London, 16 Jun – Senator Bob Corker (R-Tennessee), the chairman of the Senate Foreign Relations Committee, has urged the Senate to pass a bill with would expand sanctions against Iran for ballistic missile development, support for terrorism, transfer of conventional weapons to or from Iran, and human rights violations.
The bill, entitled Countering Iran’s Destabilizing Activities Act of 2017, has 60 cosponsors, enjoys bipartisan support, and is expected to pass the Senate this week.
Corker made a speech in the Senate, in favour of this law and pleading for the Senate to support it.
He said: “I was in the [Sensitive Compartmented Information Facility or] SCIF recently – a place where senators go to read classified information – reviewing intelligence, and it truly is astounding what Iran continues to do around the world.”
He continued: “For a people that are capable of so much, their foreign policy is shockingly counter to their own interest. We see destabilising act after destabilising act – from missile launches, to arms transfers, to terrorist training, to illicit financial activities, to targeting Navy ships and detaining American citizens – the list goes on and on. And it’s past time for us to take steps to protect the interests of the United States and our allies.”
He spoke about the Iranian Nuclear Deal and it’s failures to protect the US from Iranian terrorism or nuclear weapons.
He said: “For far too long, the agreement – which I strongly opposed, as did our ranking member and presiding officer – has dictated U.S. policy throughout the Middle East.”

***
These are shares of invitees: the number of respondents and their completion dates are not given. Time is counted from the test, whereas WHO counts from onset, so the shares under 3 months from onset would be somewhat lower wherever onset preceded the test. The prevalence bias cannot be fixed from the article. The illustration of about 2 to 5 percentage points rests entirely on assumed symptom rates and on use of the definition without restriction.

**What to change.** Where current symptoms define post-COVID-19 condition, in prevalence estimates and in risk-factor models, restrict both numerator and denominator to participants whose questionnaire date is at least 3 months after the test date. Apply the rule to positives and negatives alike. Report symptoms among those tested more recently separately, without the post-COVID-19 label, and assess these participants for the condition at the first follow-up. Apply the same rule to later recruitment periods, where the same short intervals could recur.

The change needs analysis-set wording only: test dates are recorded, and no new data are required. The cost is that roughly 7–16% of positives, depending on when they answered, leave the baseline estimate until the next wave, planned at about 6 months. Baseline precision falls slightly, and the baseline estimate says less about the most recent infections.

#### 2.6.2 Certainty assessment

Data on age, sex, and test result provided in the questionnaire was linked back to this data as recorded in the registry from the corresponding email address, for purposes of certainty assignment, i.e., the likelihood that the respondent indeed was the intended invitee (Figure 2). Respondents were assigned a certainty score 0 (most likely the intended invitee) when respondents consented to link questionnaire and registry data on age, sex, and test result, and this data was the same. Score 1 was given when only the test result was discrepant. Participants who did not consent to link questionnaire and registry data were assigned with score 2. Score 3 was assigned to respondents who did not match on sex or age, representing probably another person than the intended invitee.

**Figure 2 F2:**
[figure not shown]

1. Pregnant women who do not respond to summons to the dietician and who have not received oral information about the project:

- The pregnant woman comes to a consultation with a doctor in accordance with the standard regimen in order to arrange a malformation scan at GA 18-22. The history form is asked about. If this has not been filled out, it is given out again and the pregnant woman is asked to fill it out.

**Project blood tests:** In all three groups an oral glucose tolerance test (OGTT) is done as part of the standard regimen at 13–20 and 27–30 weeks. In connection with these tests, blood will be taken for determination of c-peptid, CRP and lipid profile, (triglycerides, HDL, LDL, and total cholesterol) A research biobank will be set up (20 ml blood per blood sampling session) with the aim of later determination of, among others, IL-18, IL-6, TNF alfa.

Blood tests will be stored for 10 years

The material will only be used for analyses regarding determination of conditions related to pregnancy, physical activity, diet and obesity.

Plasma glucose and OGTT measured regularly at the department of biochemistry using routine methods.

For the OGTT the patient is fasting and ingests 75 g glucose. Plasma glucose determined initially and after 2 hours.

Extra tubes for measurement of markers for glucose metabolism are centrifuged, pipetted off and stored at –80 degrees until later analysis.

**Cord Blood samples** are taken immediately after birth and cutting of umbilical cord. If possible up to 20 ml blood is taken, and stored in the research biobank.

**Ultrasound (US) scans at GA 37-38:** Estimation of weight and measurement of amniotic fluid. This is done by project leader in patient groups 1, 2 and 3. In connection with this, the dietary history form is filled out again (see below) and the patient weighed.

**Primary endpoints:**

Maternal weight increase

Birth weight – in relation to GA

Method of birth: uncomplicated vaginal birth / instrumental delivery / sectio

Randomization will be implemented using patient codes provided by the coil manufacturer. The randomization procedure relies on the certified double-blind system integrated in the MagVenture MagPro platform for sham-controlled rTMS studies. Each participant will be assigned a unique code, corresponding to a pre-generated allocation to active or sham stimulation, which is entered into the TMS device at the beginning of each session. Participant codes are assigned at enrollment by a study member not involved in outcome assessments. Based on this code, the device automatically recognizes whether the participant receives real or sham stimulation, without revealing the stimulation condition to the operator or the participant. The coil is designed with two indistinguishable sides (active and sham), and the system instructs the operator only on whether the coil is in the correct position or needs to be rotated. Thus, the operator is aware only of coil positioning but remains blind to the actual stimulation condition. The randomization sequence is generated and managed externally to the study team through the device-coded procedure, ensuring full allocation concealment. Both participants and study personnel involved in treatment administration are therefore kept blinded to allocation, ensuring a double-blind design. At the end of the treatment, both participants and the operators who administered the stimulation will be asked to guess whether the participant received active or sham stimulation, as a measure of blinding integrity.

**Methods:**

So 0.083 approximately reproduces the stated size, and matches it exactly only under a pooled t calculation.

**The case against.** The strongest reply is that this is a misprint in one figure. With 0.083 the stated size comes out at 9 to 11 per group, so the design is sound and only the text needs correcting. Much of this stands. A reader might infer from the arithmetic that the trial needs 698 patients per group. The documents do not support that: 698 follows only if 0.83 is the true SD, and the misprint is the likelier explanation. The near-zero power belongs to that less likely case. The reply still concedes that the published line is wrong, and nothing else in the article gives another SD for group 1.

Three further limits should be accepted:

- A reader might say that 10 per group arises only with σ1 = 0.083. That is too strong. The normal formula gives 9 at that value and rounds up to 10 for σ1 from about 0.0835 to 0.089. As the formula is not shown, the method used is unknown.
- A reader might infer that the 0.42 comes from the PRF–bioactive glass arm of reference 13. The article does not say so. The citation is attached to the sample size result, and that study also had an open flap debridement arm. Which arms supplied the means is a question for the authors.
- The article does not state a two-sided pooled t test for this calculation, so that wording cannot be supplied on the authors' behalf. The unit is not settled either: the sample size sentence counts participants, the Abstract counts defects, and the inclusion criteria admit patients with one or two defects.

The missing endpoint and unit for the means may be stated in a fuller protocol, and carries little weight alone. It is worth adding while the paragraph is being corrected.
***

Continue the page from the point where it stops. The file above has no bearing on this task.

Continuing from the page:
Corker also made clear that Donald Trump does have the power to revoke the nuclear deal.
He said: “I don’t think many people in our country or many people in this body realise that it is a non-binding political agreement that was entered into by one man using presidential executive authority and can easily be undone by one man using presidential executive authority….I don’t think most Americans understand that. He doesn’t have to take action to exit the agreement. All he has to do is decline to waive sanctions. I think that has been missed.”
He continued: “But no matter what the president decides, this bill makes it clear that the Congress intends to remain involved and will hold Iran accountable for their non-nuclear destabilising activities. What the nuclear agreement failed to do was allow us to push back against terrorism, human rights issues, violations of U.N. Security council resolutions relative to ballistic missile testing, and to push back against conventional arms purchases, which they are not supposed to be involved in.”
He then addressed the fact that the Iranian Regime has only worsened since the implementation of the nuclear deal.
Corker said: “As many of us predicted at the time, Iran’s rogue behaviour has only escalated since the implementation of the agreement, and this bipartisan bill will give the administration tools for holding Tehran accountable… It also sends an important signal that the U.S. will no longer look the other way in the face of continued Iranian aggression.”
He addressed that while there are political, partisan divides right now in the US, this shouldn’t be one of them. During his speech, Corker also thanked the committee and the co-authors of the bill for their constructive, bipartisan work, especially Democratic Senator Ben Cardin.
He said: “I think it is a good example of how the Senate can still work together to tackle complex and difficult issues.”
The bill passed in the Senate Foreign Relations Committee last month by a vote of 18 to 3.